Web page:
Art Nouveau, from Boston
April 5, 2011 § Leave a comment
The thought struck me on Friday when a few of my girlfriends and I got dinner at this classy French-Indian restaurant, Mantra, near the Theater district. As the daughter of parents who strongly believe in supporting the economy via patronizing every Indian restaurant in every city in every state in the United States of America, I consider myself an expert. I know what to expect, from the red and gold drapery and the tapestries of peacocks or buxom, scantily dressed women, to the obligatory “and would you like that spicy, medium or mild?” questions and the areca nut mouth freshener on the way out.
Here’s what I didn’t expect. I didn’t expect to be ordering Malai Kofta and naan under lasered mirrors and halogen lights. I didn’t expect to find a Naan bar crafted out of a former’s bank teller’s cage. I didn’t expect to go to the women’s restroom and discover that the doors on the toilet stalls were in fact, two-way mirrors. No, I didn’t really expect to find an Indian restaurant whose interior looked like a space that could negotiate the line between a nightclub and a modern art gallery.
I’ve been thinking a bit about art lately, of aesthetics and culture in general. When I was in NYC with my college friends a few weeks ago, I realized that I had developed Asperger’s when talking to people outside of the med school context. Though it wasn’t as though my curriculum always made it impossible to keep up with cinema, art and literature (I try to make sure of the exact opposite, when I can), I felt parched for culture in conversation. My stories stemmed from medical school, my analogies were of anatomy, my jokes reeked of G-protein receptors and pancreatic enzymes. It sucked.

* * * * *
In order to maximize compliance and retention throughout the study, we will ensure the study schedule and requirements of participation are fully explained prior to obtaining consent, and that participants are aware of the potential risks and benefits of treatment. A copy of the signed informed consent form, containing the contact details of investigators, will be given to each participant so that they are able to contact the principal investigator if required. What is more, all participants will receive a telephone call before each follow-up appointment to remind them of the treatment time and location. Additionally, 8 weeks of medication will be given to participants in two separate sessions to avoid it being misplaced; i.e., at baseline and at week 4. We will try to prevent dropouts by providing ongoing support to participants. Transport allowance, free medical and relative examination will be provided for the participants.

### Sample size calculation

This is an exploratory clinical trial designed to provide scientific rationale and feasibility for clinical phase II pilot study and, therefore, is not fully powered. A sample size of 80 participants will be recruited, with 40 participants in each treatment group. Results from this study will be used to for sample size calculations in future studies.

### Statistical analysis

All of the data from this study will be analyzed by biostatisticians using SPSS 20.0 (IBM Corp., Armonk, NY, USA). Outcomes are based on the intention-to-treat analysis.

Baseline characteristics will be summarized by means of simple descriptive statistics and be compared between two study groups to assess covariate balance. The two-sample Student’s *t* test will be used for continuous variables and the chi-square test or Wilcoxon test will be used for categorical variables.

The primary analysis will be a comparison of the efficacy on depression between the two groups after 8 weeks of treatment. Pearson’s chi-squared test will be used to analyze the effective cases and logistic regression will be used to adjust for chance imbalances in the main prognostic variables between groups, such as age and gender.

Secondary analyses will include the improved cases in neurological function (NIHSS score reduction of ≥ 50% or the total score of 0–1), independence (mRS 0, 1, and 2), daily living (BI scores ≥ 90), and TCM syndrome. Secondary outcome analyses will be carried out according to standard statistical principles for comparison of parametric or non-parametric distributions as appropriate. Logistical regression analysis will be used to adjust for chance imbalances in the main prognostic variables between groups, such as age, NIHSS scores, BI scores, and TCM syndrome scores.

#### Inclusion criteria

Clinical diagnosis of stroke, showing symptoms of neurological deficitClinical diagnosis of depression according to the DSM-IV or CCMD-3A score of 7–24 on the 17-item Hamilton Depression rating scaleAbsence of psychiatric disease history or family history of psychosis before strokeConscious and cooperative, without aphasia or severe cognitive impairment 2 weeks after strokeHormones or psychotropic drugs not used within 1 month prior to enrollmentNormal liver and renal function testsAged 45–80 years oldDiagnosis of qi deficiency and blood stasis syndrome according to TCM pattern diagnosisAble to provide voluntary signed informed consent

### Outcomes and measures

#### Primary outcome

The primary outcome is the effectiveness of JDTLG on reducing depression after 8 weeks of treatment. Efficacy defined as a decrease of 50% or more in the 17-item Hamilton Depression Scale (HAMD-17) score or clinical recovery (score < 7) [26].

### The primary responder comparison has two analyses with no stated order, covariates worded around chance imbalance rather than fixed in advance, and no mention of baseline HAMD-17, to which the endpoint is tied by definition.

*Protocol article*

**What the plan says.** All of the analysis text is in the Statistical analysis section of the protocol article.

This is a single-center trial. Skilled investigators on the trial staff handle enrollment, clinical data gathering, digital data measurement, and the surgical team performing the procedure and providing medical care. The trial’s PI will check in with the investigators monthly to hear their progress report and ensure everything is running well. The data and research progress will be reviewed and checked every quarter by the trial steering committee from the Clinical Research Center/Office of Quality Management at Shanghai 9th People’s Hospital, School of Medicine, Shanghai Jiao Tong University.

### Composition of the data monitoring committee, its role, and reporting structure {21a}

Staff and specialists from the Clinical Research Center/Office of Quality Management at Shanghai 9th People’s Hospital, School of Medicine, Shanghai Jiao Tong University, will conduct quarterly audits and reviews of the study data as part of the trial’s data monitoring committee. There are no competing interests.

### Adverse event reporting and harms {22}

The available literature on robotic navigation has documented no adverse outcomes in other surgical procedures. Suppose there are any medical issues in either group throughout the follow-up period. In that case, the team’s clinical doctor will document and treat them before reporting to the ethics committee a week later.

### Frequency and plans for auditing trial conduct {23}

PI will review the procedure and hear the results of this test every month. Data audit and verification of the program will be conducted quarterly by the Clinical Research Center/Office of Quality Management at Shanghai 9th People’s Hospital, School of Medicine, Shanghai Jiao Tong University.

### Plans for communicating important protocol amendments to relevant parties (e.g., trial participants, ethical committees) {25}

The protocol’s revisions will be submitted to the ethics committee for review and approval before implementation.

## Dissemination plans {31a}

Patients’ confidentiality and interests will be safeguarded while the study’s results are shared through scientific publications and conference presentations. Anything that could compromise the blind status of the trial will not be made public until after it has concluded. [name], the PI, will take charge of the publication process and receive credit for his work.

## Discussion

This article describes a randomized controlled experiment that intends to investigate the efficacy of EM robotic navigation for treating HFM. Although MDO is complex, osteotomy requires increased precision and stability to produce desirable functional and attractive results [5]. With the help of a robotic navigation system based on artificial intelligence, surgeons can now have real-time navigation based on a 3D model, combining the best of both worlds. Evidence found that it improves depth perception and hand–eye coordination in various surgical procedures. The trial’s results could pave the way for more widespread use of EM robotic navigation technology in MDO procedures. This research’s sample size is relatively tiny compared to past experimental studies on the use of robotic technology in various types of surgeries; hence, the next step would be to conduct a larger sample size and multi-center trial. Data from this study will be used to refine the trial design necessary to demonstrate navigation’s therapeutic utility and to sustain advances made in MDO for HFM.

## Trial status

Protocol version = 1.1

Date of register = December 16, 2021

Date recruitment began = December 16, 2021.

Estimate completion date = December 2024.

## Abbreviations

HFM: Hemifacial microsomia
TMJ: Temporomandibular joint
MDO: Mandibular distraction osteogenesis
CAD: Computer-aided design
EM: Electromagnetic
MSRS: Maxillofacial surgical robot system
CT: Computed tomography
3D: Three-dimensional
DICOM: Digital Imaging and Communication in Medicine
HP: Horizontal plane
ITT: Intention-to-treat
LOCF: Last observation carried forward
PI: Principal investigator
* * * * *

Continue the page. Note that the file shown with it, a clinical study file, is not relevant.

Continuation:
Then as my girls and I were seated by a panel of Italian marble at Mantra, my friend G looked at the speckled and splayed pattern on the wall and said, “This reminds me of the colloid-filled follicles of the thyroid gland.” We laughed, and I shook my head, knowing that this was one metaphor that would never make it into mainstream expression. I knew that I’d never see such a comparison in Ian McEwan or Yann Martel.
But then I began to wonder why that thought was so wild.
Why is it that being scientifically literate isn’t given any credit in discussions of what it means to be cultured? Why don’t people read the New England Journal of Medicine as often as they read The New Yorker? Why not invoke the arterial thrombosis of gangrene instead of the stark palettes of Ad Reinhardt when looking at curtains for the home?
Recently, I visited a friend’s dorm room and recognized a Mark Rothko print on her wall, one of his classic color fields.
I’ll describe these rectangular blocks of color, hovering in a column against an undefined background as bringing to mind a strip of melana, the dried occult blood of stool, then the dead black color of necrosis, gallbladder-green, and the burnt orange of hemochromatosis. For the beige, however, I’ll defer to the stylings of James Franco. “The building is beige, but the shadows make it shadow-color.”